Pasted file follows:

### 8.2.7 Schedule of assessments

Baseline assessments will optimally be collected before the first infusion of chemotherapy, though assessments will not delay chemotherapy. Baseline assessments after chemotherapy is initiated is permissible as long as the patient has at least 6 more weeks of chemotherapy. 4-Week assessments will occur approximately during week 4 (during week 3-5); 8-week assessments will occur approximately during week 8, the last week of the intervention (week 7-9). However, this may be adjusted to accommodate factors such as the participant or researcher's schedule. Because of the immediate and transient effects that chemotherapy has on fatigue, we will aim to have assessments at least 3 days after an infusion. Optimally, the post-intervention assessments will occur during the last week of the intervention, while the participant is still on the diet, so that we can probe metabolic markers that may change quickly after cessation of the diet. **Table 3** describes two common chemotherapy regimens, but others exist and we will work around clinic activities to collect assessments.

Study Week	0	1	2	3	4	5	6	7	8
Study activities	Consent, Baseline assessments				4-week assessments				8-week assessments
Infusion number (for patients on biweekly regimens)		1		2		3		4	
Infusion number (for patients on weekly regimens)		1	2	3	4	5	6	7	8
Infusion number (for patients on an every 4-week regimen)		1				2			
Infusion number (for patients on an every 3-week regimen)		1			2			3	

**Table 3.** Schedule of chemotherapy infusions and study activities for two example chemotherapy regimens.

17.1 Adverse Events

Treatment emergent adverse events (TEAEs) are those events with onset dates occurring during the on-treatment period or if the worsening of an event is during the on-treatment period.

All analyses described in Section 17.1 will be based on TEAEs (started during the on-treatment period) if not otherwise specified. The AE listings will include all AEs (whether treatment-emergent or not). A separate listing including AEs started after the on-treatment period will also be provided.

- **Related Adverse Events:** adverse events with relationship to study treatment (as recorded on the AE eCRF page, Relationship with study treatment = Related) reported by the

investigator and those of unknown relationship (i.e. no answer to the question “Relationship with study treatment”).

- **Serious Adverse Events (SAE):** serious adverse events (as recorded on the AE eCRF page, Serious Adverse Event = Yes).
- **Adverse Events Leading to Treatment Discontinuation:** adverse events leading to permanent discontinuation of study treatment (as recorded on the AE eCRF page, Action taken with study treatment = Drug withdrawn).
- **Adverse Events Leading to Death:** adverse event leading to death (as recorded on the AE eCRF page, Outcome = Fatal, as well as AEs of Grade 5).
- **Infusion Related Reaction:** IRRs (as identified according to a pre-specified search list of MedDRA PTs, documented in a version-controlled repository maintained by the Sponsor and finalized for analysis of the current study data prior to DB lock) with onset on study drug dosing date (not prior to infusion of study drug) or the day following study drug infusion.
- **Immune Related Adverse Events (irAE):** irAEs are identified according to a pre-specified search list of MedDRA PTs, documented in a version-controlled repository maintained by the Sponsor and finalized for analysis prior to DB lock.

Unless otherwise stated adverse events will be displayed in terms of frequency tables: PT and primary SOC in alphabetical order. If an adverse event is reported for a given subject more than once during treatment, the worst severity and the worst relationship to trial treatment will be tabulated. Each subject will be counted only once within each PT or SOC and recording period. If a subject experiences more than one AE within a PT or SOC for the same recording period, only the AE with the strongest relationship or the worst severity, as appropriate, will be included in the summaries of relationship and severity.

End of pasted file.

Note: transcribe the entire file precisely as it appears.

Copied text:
### 8.2.7 Schedule of assessments

Baseline assessments will optimally be collected before the first infusion of chemotherapy, though assessments will not delay chemotherapy. Baseline assessments after chemotherapy is initiated is permissible as long as the patient has at least 6 more weeks of chemotherapy. 4-Week assessments will occur approximately during week 4 (during week 3-5); 8-week assessments will occur approximately during week 8, the last week of the intervention (week 7-9). However, this may be adjusted to accommodate factors such as the participant or researcher's schedule. Because of the immediate and transient effects that chemotherapy has on fatigue, we will aim to have assessments at least 3 days after an infusion. Optimally, the post-intervention assessments will occur during the last week of the intervention, while the participant is still on the diet, so that we can probe metabolic markers that may change quickly after cessation of the diet. **Table 3** describes two common chemotherapy regimens, but others exist and we will work around clinic activities to collect assessments.

Study Week	0	1	2	3	4	5	6	7	8
Study activities	Consent, Baseline assessments				4-week assessments				8-week assessments
Infusion number (for patients on biweekly regimens)		1		2		3		4	
Infusion number (for patients on weekly regimens)		1	2	3	4	5	6	7	8
Infusion number (for patients on an every 4-week regimen)		1				2			
Infusion number (for patients on an every 3-week regimen)		1			2			3	

**Table 3.** Schedule of chemotherapy infusions and study activities for two example chemotherapy regimens.

17.1 Adverse Events

Treatment emergent adverse events (TEAEs) are those events with onset dates occurring during the on-treatment period or if the worsening of an event is during the on-treatment period.

All analyses described in Section 17.1 will be based on TEAEs (started during the on-treatment period) if not otherwise specified. The AE listings will include all AEs (whether treatment-emergent or not). A separate listing including AEs started after the on-treatment period will also be provided.

- **Related Adverse Events:** adverse events with relationship to study treatment (as recorded on the AE eCRF page, Relationship with study treatment = Related) reported by the

investigator and those of unknown relationship (i.e. no answer to the question “Relationship with study treatment”).

- **Serious Adverse Events (SAE):** serious adverse events (as recorded on the AE eCRF page, Serious Adverse Event = Yes).
- **Adverse Events Leading to Treatment Discontinuation:** adverse events leading to permanent discontinuation of study treatment (as recorded on the AE eCRF page, Action taken with study treatment = Drug withdrawn).
- **Adverse Events Leading to Death:** adverse event leading to death (as recorded on the AE eCRF page, Outcome = Fatal, as well as AEs of Grade 5).
- **Infusion Related Reaction:** IRRs (as identified according to a pre-specified search list of MedDRA PTs, documented in a version-controlled repository maintained by the Sponsor and finalized for analysis of the current study data prior to DB lock) with onset on study drug dosing date (not prior to infusion of study drug) or the day following study drug infusion.
- **Immune Related Adverse Events (irAE):** irAEs are identified according to a pre-specified search list of MedDRA PTs, documented in a version-controlled repository maintained by the Sponsor and finalized for analysis prior to DB lock.

Unless otherwise stated adverse events will be displayed in terms of frequency tables: PT and primary SOC in alphabetical order. If an adverse event is reported for a given subject more than once during treatment, the worst severity and the worst relationship to trial treatment will be tabulated. Each subject will be counted only once within each PT or SOC and recording period. If a subject experiences more than one AE within a PT or SOC for the same recording period, only the AE with the strongest relationship or the worst severity, as appropriate, will be included in the summaries of relationship and severity.